Meanwhile, save the whipped cream cheese spread for easier direct spreading onto foods like bagels, toast, English muffins, or crackers fresh from the fridge. The lighter, fluffier texture also lends itself well to frostings and lighter fillings.

Key Takeaway: Dense cream cheese bricks are better for baking and cooking, while easy-spread cream cheese tubs are ideal as dips, spreads, and frostings.

Substitution Possibilities

Say you grab cream cheese spread but then realize the cheesecake recipe calls for regular cream cheese. Or you reach for bricks of cream cheese when making a quick breakfast, but realize you need something spreadable.

Can you swap between cream cheese and cream cheese spreads?

In most cases, yes—you can successfully substitute one for another. However:

  • The higher moisture content in cream cheese spreads may impact texture for baked goods or fillings. This could make the end result less firm or stable.
  • Any added flavors in the cream cheese spread could also throw off intended tastes in a recipe where you want plain cream cheese.

So while swapped cream cheese will still be edible, the results may not be quite as ideal compared to using the specified type. When baking it's safer to stick with tradition cream cheese bricks. And for spreading, go for the whipped spreads.

Price Differences

One last key difference to note is the typical pricing between traditional cream cheese and cream cheese spreads. Due to extra processing and more expensive ingredients, cream cheese spreads almost always carry a higher price tag.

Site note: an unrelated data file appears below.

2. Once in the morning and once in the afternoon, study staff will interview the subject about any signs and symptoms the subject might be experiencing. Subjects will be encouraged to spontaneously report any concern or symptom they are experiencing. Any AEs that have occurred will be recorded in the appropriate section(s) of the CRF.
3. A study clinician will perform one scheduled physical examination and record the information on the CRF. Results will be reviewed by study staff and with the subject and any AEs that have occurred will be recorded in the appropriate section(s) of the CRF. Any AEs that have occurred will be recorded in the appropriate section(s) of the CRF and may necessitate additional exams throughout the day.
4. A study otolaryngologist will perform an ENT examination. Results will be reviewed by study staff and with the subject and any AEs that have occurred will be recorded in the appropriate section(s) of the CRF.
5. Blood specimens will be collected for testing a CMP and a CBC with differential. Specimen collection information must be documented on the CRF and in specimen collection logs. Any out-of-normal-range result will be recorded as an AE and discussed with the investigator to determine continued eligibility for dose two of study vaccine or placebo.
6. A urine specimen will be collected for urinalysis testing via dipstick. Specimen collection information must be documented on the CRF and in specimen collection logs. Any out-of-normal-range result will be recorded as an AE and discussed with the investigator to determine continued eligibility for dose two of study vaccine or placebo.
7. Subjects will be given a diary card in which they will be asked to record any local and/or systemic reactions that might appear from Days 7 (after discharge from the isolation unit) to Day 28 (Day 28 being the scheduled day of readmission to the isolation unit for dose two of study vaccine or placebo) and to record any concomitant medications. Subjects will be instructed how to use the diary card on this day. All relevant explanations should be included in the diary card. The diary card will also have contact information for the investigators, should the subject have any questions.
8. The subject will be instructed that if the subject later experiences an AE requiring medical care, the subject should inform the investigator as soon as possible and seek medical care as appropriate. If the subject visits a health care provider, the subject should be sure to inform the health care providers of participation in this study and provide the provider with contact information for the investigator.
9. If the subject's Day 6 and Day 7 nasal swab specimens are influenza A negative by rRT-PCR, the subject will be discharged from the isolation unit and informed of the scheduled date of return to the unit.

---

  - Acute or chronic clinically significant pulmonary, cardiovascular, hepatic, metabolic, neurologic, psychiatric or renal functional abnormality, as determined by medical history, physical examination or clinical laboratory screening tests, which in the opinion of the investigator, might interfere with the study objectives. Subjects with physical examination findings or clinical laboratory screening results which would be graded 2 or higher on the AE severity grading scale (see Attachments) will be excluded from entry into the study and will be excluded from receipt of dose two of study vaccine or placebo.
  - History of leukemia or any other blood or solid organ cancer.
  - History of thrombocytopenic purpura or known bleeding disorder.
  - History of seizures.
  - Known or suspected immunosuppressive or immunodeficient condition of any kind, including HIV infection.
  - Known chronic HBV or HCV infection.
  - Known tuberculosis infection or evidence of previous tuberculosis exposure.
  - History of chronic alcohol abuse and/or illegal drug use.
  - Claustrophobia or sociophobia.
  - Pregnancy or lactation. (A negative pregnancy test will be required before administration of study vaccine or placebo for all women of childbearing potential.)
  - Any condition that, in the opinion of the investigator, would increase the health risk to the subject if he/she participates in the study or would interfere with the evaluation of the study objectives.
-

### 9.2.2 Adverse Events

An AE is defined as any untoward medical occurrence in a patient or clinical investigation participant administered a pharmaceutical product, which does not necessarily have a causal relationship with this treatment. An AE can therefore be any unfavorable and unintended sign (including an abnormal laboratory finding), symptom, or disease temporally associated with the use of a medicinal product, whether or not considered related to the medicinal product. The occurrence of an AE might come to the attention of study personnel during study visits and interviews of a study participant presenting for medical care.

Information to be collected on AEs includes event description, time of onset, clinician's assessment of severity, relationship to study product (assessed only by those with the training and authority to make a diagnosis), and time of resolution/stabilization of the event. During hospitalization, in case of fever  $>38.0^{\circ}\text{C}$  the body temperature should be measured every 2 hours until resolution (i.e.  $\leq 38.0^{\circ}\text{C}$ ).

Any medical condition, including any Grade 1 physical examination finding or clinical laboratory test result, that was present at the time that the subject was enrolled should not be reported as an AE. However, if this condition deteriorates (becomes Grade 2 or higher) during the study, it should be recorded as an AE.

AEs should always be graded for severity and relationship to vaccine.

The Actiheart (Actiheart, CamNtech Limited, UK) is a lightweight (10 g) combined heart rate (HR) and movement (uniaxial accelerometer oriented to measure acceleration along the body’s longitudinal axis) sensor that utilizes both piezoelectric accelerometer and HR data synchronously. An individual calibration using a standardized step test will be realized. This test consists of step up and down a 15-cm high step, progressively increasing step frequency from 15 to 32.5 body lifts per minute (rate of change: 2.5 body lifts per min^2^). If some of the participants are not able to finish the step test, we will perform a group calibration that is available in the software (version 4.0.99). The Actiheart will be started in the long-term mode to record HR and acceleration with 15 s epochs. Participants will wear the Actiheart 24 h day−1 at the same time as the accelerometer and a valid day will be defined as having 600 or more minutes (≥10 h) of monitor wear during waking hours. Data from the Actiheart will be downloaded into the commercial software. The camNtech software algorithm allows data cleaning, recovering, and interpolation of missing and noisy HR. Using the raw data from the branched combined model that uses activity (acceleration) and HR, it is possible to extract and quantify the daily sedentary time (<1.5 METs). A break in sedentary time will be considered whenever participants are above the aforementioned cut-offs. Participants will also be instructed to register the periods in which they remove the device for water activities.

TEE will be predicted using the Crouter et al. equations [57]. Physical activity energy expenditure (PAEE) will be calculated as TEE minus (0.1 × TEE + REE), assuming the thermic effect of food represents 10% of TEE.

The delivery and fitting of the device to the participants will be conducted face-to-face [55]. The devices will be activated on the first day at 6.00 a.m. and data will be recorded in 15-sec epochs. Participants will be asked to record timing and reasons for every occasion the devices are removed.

For example, an 8-ounce tub of Philadelphia regular cream cheese runs about $2. Meanwhile, an 8-ounce tub of Philadelphia whipped cream cheese spread goes for around $3.50—about $1.50 more per container. Other store brands show similar pricing differences.

So if you don't really need the easier spreadability, buying traditional cream cheese bricks can save you a bit of money in the long run. But for some, the convenience of ready-to-spread cream cheese directly from the fridge may be worth paying a premium.


Are cream cheese and cream cheese spreads the same thing?

Not quite. Cream cheese spreads start with a base of regular cream cheese. But manufacturers blend in other ingredients to make it smoother and easier to spread straight from the refrigerator.

Why does cream cheese spread better than blocks of cream cheese?

Extra moisture, added gums and stabilizers, and the introduction of air bubbles through whipping all help improve the spreadability of cream cheese spreads. Regular dense cream cheese lacks these enhancements.

Can I substitute one for the other in recipes?

You can, but the results may not be quite as ideal in some cases. For baking, traditional cream cheese often performs better. For spreading onto foods or lighter fillings, go for whipped cream cheese spreads.

Which one is healthier?

Cream cheese spreads tend to be a bit lower in fat and calories per serving compared to regular cream cheese bricks. So from a nutrition standpoint, whipped cream cheese spread is usually considered a slightly healthier choice.


Understanding the characteristics of brick cream cheese versus tub cream cheese spreads comes down to differences in ingredients, texture, performance, and pricing.

While one is not necessarily "better" than the other universally, each variety lends itself better to certain uses.

Cheese Lover Chloe 🧀
Cheese Lover Chloe 🧀

I'm a total cheese fanatic! When I'm not busy studying to be a cheesemaker, you can find me scouring local farmers markets and specialty shops for new and exciting cheeses to try. Brie is my all-time fave, but I also love exploring aged goudas, funky blues, and rich creamy camemberts. Looking forward to sharing lots of melty, gooey cheese pics and reviews!